Choosing a Monologue For a Stage Audition - 7 Most Common Mistakes

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Most theatre auditions still require actors to prepare monologues.
The choice of monologue can be crucial in landing you that great role, but many actors still make fundamental mistakes when choosing their monologues.
Always remember that auditions are your opportunity to demonstrate that you are the right actor with the right skills; generally, you only have a few minutes to prove this to an audition panel.
You need to choose your monologue carefully in order to showcase your skills and maximise your chances of landing that role.
Having sat through hundreds of hours of auditions, the most common errors made by auditionees in choosing their monologues are: 1.
Length -- Unlike other walks of life, with monologues longer isn't always better - in fact, the opposite is usually true.
It is much better to have a short and perfectly polished monologue than a longer and potentially boring piece.
You should leave your audience wanting more, not wishing there had been less.
Always stick to the length specified in the audition guidelines.
If a range is specified, aim for the shorter end of the range.
2.
Wrong genre -- Generally speaking, if you're auditioning for a comedy, you should choose a comic monologue and a dramatic monologue if you are auditioning for a more serious piece.
But it's more subtle than just comedy/tragedy: within this division there are a whole variety of styles.
There are large differences in the acting styles required to play classical Greek comedy, Restoration comedy, Victorian drawing-room comedy, absurdist comedy and modern realist comedy.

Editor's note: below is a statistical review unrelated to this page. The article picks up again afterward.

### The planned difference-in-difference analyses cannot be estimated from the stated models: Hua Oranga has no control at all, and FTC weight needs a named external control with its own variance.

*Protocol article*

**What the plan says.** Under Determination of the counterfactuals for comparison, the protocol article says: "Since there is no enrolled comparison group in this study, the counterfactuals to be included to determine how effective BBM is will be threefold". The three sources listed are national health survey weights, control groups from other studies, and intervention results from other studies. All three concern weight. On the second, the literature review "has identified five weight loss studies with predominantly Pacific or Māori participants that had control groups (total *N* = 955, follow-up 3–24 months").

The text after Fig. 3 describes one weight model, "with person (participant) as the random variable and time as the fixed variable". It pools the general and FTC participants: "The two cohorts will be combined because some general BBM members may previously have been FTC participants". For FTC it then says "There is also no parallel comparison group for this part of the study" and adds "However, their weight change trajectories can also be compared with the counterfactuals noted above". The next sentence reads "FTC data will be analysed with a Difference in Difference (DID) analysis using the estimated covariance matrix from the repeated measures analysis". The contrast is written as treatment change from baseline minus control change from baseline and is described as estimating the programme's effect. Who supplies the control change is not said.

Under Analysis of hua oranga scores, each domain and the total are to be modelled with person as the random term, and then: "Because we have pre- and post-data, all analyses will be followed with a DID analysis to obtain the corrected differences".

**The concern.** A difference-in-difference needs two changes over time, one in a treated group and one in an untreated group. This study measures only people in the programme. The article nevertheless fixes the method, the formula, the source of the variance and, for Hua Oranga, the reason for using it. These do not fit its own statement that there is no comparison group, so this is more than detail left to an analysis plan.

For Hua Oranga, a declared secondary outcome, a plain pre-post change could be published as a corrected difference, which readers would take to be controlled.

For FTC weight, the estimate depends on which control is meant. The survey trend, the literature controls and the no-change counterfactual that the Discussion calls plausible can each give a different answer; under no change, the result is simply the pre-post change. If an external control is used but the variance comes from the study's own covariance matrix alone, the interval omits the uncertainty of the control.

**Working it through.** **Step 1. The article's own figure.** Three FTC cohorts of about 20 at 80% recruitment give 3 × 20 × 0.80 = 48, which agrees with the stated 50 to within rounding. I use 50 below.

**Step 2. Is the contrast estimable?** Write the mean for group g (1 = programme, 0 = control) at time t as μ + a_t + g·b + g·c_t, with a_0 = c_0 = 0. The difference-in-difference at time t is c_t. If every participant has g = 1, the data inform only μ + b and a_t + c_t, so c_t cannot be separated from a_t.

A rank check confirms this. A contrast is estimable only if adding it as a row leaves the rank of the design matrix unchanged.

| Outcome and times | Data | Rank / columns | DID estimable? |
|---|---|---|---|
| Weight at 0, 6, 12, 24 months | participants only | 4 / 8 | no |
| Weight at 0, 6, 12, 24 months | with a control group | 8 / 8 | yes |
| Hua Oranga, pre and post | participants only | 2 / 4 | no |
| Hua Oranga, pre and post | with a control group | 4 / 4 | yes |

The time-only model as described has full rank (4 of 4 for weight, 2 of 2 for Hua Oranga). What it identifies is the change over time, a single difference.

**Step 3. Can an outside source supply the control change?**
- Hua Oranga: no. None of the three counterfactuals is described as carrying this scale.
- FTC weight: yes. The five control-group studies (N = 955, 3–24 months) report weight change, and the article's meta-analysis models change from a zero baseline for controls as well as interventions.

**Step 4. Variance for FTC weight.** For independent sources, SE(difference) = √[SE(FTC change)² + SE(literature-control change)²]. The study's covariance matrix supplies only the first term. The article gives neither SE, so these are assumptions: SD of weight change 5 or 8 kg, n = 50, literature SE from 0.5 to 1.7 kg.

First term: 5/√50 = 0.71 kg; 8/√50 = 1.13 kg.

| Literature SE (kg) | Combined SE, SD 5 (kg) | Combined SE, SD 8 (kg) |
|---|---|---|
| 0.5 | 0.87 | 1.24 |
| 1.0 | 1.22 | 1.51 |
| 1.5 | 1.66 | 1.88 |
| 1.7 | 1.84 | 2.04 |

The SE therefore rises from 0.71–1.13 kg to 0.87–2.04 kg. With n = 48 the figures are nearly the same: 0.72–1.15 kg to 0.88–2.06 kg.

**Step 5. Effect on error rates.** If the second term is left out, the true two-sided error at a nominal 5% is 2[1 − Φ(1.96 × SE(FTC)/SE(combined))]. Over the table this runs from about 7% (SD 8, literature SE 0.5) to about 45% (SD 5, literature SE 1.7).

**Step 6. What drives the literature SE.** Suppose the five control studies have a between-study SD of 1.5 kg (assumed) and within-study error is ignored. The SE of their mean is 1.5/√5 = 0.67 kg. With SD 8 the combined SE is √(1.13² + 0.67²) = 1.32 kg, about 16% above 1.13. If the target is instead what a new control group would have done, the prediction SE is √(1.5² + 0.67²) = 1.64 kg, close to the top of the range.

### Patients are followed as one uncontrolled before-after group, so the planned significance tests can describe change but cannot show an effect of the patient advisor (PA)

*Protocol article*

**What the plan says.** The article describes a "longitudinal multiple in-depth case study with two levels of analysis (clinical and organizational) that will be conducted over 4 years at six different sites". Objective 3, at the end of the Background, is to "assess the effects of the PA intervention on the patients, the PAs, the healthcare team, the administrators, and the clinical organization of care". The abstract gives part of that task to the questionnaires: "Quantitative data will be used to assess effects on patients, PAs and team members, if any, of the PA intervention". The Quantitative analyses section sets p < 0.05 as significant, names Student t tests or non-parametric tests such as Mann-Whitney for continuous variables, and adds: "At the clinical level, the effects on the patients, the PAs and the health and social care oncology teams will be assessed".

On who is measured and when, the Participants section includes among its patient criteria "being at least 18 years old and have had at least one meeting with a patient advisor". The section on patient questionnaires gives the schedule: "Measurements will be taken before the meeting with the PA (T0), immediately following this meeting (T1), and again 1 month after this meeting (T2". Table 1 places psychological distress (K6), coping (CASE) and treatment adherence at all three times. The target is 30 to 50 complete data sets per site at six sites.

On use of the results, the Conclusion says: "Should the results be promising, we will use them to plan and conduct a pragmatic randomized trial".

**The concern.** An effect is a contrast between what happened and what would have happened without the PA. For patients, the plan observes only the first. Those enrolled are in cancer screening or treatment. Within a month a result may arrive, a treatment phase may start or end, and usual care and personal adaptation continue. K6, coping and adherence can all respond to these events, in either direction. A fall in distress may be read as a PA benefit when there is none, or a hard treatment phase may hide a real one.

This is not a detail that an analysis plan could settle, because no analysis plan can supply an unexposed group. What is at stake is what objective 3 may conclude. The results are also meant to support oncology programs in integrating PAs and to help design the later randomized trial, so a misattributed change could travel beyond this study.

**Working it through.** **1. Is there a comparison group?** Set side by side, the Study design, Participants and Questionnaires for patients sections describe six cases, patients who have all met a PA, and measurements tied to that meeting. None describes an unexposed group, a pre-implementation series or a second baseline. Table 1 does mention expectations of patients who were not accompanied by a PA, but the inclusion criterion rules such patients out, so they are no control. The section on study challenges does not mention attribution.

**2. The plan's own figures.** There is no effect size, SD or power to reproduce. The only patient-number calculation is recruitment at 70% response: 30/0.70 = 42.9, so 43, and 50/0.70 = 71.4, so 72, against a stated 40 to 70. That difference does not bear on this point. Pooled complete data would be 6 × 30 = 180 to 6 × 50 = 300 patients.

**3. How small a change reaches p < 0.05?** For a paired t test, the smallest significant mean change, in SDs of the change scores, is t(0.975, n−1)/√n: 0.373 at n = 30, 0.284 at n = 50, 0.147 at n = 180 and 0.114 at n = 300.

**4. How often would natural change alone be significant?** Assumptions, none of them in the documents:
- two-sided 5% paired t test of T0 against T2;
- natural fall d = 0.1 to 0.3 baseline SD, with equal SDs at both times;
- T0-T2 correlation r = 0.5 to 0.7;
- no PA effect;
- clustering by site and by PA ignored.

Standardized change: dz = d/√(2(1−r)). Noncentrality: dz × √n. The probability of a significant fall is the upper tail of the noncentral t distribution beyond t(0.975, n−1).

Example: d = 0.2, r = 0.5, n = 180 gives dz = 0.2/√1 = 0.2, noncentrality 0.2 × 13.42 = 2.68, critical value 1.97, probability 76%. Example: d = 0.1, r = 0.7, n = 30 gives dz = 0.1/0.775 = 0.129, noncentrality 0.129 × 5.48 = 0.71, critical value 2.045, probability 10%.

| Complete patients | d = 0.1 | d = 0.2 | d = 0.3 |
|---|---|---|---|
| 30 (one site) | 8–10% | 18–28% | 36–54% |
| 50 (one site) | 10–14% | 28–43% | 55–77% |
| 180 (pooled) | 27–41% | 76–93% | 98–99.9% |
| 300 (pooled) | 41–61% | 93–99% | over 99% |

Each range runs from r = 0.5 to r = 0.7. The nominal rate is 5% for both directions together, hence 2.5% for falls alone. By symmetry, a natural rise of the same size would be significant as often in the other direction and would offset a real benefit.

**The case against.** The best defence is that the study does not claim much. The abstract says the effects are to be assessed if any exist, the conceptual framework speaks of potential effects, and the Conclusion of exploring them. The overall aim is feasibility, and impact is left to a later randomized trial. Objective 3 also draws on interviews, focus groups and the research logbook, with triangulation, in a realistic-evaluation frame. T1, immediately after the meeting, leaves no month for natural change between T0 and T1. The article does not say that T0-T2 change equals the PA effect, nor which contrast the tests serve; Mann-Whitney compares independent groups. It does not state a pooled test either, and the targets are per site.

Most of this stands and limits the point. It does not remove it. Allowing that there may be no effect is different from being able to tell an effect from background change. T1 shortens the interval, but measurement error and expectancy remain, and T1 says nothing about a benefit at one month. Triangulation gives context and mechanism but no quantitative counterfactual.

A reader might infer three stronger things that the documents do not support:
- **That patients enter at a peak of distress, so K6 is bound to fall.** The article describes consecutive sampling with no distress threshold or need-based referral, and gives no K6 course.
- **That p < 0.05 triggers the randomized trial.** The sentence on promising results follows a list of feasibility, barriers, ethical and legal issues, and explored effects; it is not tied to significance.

Try to choose a monologue that is similar in style to the piece for which you are auditioning.
You might do a brilliant Oedipus, but it's unlikely to convince people that you should be cast in a Pinter play.
3.
Inappropriate performance size for the space -- Different sizes of performance space require different types of performance.
Don't choose a monologue that is intimate and small if you are auditioning in a large theatre space.
Conversely, don't choose a piece of big public oratory if you are auditioning in a tiny theatre.
Your performance will only look right if it is tailored to the performance space.
4.
Choosing from the audition play -- Unless you specifically asked to do so, you should never use an audition piece that comes from the play for which you are auditioning.
5.
Pieces that aren't monologues -- Your piece should be self-contained and should be a true monologue.
Never choose something that requires another actor in the scene, and never ever ask someone from an audition panel to participate in your scene.
Also be careful about choosing pieces which require too much background information or scene setting.
6.
Too common -- Never choose pieces that are too well known, people on the audition panel will have heard these over and over.
It is difficult to engage your audience if they are overly familiar with the material.
If you make a mistake with the words, it also makes it more likely that it will be noticed.
7.
No shape or range -- A monologue, however short, should have a natural shape with a beginning, a middle and an end.
If possible, your chosen piece should demonstrate a range of different emotions or feelings.
A monologue that begins on one pitch and continues in that vein will soon become monotonous and boring to your audience.
This is why many speeches that are perfectly fine within the context of a play, do not necessarily make good monologues.
The more variation in range, the more it will allow you to demonstrate your abilities and the more interesting it will be to watch.
Finally, bear in mind that you are an artist and, like any other artist, you should have a portfolio to demonstrate your abilities.
Auditions often come up at very short notice and you will not always have a lengthy time to prepare a new piece.
You should always have a selection of monologues prepared to demonstrate a range of different acting styles, pieces which can be polished up and presented at short notice.
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